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Five Elements of a Great Wireless Ordinance

By Richard Comi and Phillip C. McKenna, AICP, PCP


In the next several years, wireless sites will more than triple from 300,000 to a staggering one million nationally. Municipal officials should require local review and approval of ALL changes to wireless equipment to maintain control of wireless within their realm.

Count the people you know who aren’t texting, tweeting, or using wireless devices at some point during the day, and it’s obvious why wireless is on the short list of industries thriving in Michigan.

Bucking the effects of the national recession, the wireless industry has exploded in recent years, and that’s nothing compared to what’s in store.
The industry itself predicts that in the next several years its national inventory of wireless sites will more than triple from 300,000 to a staggering one million. Over the coming decade, whether communities benefit from or fall victim to this massive wave of wireless development will depend on how shrewdly they position themselves today.

The key will be putting in place an ordinance that requires wireless applicants to secure proper review of all new or updated wireless equipment and requires the wireless applicant to pay the cost of the review—just as other developers have for years.

High Stakes for Communities

Understandably, many municipal leaders would rather avoid the wireless issue. Their time is limited and even a cursory understanding of the topic requires a time-consuming, complicated, highly technical review of ever-changing data. But when municipal leaders consider wireless applications without fully understanding the technical issues involved, they leave their communities at risk. In some instances they end up with unnecessary, duplicative, and unsightly towers that undermine the character of neighborhoods. In the worst cases, they’ve seen disastrous accidents—involving fires, explosions, and even the collapse of towers.

Carriers’ Advantage To-Date

Yet, despite the high stakes, many communities and their planners issue permits for wireless equipment based almost entirely on the carrier’s own claims of what is necessary, safe, and financially fair. Most of these municipalities would never take such a passive approach to other applications. (For example, few communities take at face value a commercial developer’s claim of a need to build on wetlands.) One result of this practice is that almost universally, communities have set review and inspection fees far below what the wireless carriers should and would pay. As a result, communities are denying themselves the financial resources they need and deserve to pay for the quality expert advice they need to make sound decisions on wireless issues.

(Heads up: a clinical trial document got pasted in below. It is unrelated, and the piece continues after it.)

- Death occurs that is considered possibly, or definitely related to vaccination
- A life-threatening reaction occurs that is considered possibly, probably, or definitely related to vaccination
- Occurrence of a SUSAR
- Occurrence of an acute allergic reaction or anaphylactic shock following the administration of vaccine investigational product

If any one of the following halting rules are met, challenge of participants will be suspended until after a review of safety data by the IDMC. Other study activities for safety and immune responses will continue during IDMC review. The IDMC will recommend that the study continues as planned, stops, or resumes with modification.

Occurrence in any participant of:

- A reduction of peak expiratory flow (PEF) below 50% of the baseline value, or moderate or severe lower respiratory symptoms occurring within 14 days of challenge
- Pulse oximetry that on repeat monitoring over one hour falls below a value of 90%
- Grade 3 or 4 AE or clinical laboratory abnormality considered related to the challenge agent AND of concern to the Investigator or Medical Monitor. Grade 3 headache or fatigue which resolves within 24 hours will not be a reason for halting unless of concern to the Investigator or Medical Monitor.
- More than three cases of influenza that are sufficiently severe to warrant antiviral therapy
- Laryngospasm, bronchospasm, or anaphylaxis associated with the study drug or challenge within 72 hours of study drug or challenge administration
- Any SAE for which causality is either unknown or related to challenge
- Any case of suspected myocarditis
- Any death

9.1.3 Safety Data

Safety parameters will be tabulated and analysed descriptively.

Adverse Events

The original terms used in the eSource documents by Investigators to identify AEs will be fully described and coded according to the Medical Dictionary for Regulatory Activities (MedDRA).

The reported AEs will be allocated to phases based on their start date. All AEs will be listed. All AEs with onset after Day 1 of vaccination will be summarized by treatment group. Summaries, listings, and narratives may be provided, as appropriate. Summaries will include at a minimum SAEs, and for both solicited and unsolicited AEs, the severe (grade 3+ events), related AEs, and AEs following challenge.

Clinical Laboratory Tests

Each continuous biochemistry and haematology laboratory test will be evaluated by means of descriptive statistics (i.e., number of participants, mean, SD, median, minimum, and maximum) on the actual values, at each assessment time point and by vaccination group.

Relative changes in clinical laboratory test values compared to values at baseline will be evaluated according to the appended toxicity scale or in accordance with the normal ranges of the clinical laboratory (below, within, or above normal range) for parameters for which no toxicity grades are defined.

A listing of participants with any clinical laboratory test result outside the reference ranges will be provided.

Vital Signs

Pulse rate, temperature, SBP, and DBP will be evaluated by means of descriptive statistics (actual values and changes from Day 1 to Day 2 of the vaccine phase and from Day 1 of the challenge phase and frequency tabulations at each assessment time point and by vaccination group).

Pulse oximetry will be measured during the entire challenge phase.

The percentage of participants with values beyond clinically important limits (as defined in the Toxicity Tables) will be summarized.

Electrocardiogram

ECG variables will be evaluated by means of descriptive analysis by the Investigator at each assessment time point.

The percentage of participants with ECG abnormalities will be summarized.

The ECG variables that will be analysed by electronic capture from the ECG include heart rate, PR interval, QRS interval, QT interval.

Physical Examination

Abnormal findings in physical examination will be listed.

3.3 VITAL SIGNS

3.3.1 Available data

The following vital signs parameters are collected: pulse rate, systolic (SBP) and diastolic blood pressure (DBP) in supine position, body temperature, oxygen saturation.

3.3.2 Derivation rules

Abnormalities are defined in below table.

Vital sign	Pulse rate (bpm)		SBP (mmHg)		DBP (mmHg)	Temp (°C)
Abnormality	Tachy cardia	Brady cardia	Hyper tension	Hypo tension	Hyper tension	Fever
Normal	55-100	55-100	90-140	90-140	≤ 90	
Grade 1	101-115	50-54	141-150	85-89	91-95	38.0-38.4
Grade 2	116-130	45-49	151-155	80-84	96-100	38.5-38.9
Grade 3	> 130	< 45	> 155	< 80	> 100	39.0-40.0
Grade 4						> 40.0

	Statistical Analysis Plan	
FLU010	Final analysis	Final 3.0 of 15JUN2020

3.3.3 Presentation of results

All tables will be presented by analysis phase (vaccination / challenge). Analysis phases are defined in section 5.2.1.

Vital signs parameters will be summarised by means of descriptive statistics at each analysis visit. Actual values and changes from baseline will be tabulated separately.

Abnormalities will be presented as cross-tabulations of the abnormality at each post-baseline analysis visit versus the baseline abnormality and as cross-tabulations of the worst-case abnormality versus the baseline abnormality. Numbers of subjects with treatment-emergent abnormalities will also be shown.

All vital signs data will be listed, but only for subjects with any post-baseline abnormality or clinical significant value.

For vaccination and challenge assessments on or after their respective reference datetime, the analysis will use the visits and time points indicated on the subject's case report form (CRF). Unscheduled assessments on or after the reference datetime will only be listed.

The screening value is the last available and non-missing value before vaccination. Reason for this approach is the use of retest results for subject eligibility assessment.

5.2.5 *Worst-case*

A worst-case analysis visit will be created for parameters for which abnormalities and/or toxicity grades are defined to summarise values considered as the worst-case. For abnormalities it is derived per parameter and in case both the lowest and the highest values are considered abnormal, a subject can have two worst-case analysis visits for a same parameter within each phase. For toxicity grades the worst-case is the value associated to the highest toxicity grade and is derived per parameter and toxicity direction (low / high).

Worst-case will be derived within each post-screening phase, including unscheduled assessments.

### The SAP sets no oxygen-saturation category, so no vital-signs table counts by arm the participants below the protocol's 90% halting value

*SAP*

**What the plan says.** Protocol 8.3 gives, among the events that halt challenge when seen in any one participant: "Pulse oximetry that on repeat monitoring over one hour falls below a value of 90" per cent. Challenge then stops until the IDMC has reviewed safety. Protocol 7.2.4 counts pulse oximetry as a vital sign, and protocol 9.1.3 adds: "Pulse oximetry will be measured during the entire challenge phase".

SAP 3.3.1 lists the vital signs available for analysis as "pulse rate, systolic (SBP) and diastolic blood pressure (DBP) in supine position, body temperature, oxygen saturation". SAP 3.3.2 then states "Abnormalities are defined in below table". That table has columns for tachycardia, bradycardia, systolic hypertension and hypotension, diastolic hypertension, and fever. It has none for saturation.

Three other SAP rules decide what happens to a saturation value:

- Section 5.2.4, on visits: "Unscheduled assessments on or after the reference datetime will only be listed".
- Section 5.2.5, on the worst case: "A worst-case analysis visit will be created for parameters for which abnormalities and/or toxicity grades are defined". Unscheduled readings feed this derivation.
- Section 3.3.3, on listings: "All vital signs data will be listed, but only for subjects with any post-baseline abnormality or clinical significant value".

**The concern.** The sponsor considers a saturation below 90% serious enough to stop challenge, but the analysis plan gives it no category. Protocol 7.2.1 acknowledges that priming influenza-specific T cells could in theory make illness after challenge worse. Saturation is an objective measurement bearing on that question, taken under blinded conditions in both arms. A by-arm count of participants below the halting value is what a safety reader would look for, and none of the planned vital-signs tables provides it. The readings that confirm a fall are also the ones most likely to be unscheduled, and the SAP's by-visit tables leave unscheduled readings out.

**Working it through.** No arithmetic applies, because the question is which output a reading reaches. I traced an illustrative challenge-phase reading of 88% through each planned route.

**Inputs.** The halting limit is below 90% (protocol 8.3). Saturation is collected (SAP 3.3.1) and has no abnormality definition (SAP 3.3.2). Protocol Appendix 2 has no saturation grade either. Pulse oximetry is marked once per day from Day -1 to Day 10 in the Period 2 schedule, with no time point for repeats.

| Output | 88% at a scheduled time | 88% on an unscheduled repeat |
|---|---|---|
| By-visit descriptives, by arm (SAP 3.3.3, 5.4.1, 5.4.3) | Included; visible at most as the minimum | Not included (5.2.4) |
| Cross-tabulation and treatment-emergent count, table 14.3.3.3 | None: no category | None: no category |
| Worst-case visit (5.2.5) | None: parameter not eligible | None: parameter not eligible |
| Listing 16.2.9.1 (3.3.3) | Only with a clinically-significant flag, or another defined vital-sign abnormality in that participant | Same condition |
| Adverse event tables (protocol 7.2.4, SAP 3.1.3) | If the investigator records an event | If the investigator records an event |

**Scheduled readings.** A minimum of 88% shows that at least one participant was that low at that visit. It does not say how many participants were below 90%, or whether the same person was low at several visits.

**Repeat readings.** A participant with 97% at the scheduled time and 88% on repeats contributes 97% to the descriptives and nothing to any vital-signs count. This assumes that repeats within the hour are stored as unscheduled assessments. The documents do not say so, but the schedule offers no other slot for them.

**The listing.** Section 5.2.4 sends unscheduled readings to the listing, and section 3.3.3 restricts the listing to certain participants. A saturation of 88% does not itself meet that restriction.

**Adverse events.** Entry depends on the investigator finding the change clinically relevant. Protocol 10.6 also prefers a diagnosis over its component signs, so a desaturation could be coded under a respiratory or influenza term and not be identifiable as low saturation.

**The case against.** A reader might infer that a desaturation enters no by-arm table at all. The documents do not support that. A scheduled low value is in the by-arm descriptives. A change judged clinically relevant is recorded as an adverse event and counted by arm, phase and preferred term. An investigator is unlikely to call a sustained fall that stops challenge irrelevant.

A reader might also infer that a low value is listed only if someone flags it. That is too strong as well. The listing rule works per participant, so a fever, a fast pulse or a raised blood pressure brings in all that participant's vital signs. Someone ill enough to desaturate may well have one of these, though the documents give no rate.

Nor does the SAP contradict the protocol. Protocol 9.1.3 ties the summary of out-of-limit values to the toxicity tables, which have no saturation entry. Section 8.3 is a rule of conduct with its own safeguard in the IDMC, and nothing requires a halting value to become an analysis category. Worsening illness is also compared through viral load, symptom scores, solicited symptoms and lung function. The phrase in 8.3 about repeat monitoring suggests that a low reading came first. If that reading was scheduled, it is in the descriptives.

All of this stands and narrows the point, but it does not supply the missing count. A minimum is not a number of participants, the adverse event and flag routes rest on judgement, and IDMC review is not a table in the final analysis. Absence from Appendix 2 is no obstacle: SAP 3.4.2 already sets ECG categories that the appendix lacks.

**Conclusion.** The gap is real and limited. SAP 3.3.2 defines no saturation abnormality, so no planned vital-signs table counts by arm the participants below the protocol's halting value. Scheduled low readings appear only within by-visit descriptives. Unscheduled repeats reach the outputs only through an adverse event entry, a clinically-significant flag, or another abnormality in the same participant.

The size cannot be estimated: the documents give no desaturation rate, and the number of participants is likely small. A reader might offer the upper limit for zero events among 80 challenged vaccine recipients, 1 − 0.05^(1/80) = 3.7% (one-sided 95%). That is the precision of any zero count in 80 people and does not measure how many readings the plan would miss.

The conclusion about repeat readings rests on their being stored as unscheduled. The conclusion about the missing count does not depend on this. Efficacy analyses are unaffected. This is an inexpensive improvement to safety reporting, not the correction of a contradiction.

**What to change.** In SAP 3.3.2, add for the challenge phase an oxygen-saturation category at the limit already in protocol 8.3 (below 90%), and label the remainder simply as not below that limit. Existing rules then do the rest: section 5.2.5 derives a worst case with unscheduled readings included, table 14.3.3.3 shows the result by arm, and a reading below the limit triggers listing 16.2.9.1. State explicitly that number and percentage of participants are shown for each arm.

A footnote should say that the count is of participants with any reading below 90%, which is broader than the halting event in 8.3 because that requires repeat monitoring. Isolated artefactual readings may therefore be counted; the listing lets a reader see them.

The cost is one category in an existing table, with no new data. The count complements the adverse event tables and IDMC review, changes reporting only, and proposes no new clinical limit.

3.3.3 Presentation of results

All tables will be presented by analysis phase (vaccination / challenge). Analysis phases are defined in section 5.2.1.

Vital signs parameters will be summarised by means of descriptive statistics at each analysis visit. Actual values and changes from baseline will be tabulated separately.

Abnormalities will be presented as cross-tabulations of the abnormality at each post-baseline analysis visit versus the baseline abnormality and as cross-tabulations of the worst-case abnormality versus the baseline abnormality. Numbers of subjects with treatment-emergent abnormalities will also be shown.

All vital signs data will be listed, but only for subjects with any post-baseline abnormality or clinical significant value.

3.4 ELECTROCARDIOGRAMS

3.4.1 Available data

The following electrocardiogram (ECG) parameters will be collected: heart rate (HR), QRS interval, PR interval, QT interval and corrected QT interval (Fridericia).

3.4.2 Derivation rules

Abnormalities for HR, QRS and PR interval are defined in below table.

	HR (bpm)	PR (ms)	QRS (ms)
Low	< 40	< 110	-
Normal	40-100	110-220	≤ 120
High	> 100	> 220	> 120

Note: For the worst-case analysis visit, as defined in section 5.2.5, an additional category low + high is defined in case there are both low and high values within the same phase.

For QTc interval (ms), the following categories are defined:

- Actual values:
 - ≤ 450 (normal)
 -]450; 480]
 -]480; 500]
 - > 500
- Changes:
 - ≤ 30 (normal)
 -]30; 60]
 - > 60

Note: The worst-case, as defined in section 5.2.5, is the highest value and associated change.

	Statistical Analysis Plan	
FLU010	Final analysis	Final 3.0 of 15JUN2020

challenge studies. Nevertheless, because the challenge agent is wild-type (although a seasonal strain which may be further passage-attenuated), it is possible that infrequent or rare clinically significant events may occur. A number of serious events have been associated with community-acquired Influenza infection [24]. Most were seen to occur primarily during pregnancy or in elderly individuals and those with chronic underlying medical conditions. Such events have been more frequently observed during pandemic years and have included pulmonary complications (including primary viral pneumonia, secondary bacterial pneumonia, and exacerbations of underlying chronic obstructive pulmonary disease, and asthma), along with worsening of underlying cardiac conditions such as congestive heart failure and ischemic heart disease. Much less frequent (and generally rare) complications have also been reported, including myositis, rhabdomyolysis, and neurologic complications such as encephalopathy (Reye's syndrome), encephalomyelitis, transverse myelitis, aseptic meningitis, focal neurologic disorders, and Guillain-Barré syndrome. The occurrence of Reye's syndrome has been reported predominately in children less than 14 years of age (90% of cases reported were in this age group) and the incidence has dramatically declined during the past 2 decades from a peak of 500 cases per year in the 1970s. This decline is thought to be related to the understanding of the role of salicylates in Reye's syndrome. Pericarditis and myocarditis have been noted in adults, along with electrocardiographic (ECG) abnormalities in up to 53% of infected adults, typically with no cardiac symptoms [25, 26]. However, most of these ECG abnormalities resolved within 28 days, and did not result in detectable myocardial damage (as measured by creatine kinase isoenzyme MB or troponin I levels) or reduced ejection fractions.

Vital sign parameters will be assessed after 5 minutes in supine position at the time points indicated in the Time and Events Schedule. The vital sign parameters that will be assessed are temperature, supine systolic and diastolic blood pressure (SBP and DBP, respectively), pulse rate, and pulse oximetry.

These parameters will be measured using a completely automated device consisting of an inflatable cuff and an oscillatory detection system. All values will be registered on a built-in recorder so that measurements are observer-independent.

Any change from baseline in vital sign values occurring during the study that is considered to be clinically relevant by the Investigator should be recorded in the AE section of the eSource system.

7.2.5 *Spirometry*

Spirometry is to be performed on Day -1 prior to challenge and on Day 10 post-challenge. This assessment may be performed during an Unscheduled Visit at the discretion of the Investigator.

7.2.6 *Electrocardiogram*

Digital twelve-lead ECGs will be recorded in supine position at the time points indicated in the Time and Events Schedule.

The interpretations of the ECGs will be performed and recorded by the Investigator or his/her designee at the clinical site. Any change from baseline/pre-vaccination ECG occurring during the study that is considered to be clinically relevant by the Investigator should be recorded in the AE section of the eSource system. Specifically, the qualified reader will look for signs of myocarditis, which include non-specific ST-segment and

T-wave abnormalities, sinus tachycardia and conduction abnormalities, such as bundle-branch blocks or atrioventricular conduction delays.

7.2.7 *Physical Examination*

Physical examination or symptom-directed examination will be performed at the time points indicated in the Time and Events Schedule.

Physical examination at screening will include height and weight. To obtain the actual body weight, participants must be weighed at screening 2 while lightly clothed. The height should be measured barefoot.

Importance of Reviewing Everything Wireless

Because of nearly non-stop capacity, coverage, competition, and technology changes, the wireless carriers are constantly updating facilities. In many cases, these frequent changes leave municipalities uncertain about what exactly the existing inventory of wireless equipment within their boundaries includes. In addition to creating tax assessment issues, this makes it nearly impossible to determine the validity of future claims of need for additional wireless sites and facilities.

For this reason, city and village officials should require local review and approval of ALL changes to wireless equipment to maintain control of wireless within their realm. The ordinance should make clear that the community should be made aware of and have opportunity to review any addition of new equipment or update or modification of existing facilities.

The Key to Smart Leases, Tax Assessment, Buyouts

An accurate inventory of wireless equipment housed within the community is essential for informed interface with the industry on a number of levels, including: wireless leases of city property; tax assessment of wireless equipment; and the evaluation of buyouts of the community’s wireless leases. The municipality cannot wisely negotiate a lease, buyout, or assessment without reasonable knowledge of its inventory, and it cannot have reasonable knowledge of the inventory without monitoring and requiring permits for changes, additions, etc.